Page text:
Expansion of Federal Reserve Authority in the Recent Financial Crisis Raises Questions about Governance
AbstractSeveral years before the onset of the recent financial crisis, ex -- Federal Reserve Board Member Lawrence Meyer wrote that the Fed "is often called the most powerful institution in America," its key decisions made by 19 people whose names are known by few, meeting regularly behind closed doors. Bernard Shull examines the origin and nature of Fed authority and independence, and reviews the impact of Dodd-Frank on our central bank. His conclusion? The new constraints placed on the Fed are modest at best, and its continued expansion inexorably raises questions of governance.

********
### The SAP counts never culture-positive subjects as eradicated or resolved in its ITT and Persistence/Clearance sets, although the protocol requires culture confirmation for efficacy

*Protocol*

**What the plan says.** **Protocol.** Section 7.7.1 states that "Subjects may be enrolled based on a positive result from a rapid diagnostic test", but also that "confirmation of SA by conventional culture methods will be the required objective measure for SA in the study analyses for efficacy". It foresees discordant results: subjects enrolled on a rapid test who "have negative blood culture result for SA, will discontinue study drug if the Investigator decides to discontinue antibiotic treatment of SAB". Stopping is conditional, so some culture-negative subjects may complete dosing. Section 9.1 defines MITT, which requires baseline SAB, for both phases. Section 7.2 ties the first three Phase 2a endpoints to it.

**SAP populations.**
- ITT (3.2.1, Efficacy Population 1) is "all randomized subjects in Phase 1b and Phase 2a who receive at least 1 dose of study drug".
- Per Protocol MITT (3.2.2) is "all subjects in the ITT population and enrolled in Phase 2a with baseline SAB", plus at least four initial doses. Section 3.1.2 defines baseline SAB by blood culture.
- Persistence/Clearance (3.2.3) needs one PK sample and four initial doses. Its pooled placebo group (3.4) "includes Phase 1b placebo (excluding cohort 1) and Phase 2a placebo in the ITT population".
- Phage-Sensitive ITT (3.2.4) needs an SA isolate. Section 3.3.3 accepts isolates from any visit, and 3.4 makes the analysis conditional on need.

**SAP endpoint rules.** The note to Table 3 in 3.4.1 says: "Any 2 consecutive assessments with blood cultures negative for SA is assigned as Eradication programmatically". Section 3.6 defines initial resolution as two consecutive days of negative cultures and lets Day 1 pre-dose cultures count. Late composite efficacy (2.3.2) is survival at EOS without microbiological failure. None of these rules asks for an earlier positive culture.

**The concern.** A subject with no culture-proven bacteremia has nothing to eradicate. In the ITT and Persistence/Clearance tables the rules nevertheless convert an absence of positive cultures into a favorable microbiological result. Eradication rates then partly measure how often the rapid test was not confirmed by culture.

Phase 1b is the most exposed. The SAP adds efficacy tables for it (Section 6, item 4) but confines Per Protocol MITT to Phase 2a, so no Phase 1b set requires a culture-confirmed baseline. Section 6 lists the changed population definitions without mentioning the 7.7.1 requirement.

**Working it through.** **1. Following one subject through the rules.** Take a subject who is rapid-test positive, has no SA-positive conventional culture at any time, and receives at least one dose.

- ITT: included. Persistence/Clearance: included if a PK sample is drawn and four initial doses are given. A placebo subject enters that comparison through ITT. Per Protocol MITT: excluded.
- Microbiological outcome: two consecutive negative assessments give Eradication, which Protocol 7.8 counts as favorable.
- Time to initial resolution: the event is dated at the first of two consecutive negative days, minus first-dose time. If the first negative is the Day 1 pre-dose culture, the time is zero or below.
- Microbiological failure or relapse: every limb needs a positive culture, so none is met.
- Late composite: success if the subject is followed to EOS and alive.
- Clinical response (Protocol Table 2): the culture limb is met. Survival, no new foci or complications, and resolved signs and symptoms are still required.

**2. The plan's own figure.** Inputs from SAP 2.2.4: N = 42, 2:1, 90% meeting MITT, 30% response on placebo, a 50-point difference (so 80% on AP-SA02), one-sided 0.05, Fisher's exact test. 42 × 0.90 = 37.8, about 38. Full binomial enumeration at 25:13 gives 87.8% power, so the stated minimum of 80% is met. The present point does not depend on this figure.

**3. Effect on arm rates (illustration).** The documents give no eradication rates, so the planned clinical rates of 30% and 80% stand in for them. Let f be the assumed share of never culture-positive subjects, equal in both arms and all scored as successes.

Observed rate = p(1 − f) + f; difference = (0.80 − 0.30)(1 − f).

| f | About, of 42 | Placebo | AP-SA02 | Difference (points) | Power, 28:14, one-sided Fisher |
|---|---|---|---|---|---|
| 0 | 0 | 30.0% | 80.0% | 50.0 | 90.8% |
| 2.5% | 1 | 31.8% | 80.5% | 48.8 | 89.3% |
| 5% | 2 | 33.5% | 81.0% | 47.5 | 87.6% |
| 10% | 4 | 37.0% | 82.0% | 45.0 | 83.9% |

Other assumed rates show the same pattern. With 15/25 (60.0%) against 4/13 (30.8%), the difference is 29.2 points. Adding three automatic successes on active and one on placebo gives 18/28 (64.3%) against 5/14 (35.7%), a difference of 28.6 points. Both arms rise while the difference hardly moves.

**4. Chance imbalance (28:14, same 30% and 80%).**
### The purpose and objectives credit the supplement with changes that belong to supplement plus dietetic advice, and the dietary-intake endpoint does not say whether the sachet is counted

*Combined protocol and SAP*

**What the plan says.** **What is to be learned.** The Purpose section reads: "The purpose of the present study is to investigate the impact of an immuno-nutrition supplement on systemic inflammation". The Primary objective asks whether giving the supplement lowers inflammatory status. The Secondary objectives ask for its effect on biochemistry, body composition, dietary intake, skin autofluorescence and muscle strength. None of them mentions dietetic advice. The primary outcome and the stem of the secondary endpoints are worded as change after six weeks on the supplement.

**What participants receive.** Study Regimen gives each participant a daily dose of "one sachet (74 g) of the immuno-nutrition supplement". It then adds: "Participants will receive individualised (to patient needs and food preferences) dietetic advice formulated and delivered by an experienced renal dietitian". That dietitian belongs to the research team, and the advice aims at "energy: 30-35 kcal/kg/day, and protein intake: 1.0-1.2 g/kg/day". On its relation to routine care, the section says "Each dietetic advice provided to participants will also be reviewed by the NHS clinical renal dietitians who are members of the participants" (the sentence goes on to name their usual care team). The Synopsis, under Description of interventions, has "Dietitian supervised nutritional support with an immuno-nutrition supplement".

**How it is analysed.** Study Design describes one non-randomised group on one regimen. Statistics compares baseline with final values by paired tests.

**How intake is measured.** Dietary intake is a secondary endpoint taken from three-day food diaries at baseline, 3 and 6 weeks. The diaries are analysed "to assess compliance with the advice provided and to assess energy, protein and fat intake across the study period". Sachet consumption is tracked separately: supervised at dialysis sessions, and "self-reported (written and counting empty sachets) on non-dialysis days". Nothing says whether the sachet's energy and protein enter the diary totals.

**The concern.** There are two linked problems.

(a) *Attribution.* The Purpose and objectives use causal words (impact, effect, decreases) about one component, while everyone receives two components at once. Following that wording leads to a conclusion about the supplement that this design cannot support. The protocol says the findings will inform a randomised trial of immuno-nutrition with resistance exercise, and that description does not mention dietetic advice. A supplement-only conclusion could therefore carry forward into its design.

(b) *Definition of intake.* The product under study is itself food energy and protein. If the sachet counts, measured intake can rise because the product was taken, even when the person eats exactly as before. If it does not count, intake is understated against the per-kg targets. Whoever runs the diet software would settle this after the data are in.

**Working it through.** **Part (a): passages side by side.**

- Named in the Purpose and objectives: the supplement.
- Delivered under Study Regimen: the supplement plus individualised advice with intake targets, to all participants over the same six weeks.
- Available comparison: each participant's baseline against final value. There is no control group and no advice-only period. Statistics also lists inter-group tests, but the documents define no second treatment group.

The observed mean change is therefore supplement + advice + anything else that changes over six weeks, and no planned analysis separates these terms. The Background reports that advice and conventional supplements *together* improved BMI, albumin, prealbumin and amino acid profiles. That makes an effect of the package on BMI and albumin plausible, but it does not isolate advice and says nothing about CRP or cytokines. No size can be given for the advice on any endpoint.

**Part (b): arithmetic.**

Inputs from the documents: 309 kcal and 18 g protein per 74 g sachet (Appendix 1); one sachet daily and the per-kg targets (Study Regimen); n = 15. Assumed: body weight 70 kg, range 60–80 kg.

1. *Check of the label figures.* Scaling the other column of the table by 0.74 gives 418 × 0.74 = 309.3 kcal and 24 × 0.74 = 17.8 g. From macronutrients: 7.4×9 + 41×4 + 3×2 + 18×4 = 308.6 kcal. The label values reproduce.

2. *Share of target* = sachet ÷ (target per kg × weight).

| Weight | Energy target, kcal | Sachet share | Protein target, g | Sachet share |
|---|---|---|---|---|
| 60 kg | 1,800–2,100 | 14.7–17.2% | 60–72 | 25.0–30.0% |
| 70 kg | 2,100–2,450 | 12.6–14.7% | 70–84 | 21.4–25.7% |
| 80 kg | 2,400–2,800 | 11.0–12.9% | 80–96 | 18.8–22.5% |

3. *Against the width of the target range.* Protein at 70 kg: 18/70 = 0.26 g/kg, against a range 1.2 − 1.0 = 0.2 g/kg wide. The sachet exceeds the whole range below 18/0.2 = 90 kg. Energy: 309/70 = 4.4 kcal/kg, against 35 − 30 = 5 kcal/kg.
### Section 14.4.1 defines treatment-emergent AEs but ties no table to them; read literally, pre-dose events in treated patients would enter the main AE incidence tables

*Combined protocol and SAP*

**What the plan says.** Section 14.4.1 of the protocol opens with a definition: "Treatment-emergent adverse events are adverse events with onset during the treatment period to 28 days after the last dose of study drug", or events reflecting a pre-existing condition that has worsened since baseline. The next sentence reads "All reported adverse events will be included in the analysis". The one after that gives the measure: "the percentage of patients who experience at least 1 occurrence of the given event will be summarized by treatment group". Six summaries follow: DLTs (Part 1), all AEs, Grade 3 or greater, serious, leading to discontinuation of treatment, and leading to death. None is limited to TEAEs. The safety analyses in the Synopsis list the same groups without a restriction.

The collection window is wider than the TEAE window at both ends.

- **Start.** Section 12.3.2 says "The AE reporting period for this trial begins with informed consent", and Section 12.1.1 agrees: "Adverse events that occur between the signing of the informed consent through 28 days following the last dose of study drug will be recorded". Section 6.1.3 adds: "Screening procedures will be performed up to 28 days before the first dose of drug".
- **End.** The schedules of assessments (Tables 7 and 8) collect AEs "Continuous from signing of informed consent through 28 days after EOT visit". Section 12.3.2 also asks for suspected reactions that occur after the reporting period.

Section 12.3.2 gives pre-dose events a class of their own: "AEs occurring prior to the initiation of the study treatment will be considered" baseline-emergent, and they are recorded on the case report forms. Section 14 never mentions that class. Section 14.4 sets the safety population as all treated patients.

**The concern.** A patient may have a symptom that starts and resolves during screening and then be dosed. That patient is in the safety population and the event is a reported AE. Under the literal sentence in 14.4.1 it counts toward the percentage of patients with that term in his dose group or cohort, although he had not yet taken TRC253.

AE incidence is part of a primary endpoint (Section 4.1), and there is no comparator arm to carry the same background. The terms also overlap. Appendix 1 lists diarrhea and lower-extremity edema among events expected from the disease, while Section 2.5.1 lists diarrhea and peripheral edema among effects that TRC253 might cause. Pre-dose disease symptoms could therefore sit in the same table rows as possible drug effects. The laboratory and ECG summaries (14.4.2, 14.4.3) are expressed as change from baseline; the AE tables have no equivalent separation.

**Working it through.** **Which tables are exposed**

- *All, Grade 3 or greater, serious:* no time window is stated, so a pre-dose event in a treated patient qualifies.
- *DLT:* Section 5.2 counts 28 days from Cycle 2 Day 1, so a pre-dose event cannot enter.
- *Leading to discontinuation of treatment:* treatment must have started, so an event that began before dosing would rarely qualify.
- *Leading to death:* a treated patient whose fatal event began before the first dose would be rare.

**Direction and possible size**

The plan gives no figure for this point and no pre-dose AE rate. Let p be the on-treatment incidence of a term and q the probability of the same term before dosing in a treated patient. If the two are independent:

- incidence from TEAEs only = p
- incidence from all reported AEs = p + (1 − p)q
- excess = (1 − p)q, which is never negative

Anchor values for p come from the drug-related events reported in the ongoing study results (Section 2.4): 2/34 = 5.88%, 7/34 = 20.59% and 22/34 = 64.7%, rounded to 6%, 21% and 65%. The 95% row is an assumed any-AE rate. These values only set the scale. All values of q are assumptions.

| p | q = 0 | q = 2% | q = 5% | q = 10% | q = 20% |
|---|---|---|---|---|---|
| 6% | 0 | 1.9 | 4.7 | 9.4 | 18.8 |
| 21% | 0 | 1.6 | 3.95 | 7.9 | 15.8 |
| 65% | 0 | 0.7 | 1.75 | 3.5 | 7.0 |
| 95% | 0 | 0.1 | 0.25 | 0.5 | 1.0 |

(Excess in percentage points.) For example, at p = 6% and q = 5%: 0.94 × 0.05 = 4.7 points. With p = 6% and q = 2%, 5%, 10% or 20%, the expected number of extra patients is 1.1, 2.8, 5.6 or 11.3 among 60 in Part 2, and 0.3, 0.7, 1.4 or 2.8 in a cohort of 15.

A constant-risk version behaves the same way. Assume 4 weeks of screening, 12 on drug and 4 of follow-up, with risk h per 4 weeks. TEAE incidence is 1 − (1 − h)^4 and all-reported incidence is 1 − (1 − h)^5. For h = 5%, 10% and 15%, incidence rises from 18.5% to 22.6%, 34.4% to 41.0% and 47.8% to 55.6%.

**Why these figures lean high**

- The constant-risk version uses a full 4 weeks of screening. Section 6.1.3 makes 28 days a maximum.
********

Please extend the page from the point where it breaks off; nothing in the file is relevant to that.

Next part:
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Bibliographic InfoPaper provided by Levy Economics Institute, The in its series Economics One-Pager Archive with number op_36.
Date of creation: Jan 2013
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This paper has been announced in the following NEP Reports:
- NEP-ALL-2013-01-19 (All new papers)
- NEP-MON-2013-01-19 (Monetary Economics)
- NEP-PKE-2013-01-19 (Post Keynesian Economics)
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